In excess, nitrogen and phosphorus in our waste streams can stimulate algal blooms and create conditions dangerous to marine and lake ecosystems and human health. According to the website of the Rich Earth Institute, a Vermont-based company focused on using human waste as a resource, most of the nitrogen and phosphorus in wastewater comes from human urine, even though it makes up only 1 percent of wastewater. Removing urine could remove 75 percent of the nitrogen and 55 percent of the phosphorus from municipal wastewater treatment plants. And those nutrients could then be recycled for use as fertilizer.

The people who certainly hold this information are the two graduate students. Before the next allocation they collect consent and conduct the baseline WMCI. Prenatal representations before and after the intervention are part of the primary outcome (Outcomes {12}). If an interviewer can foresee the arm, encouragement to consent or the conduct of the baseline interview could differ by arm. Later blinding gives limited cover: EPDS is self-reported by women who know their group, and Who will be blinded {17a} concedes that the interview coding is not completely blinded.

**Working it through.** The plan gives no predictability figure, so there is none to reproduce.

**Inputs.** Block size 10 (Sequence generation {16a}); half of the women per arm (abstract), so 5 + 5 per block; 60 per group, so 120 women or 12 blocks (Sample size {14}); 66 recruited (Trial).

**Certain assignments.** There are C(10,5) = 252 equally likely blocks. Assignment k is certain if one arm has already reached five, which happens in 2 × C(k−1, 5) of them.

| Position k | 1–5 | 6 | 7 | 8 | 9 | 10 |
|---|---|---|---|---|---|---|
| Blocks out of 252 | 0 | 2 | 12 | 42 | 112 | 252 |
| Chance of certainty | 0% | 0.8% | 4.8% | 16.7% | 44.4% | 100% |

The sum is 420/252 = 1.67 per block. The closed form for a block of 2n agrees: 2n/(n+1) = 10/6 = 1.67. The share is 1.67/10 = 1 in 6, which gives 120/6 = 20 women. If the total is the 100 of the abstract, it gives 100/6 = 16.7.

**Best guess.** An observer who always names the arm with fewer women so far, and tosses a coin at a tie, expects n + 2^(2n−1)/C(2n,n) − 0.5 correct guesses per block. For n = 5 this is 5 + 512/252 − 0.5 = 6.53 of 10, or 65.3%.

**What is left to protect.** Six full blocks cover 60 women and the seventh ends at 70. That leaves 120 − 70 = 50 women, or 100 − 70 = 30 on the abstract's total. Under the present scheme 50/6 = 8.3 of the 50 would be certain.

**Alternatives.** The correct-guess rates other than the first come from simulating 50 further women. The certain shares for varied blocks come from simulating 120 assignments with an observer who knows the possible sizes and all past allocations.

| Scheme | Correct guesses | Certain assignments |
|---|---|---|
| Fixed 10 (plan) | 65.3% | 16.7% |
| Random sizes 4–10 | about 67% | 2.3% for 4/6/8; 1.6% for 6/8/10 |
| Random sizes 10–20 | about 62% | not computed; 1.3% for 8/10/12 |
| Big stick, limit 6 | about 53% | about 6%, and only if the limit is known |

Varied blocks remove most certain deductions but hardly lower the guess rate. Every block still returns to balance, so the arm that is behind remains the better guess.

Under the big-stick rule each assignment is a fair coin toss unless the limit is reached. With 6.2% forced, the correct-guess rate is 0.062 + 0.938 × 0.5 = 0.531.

• @AgreeableLandscape
    111 year ago

    There are also ways of isolating and concentrating nitrogen and phospherous compounds out of general sewage so it can be reused. This might have benefits over simple urine diversion because urine is not the only thing that contains nitrogen, and also it can be adapted to the existing infrastructure, instead of needing to go through the energy intensive process of building an entire new urine diversion system, be it a new set of pipes, or tanks and collection trucks.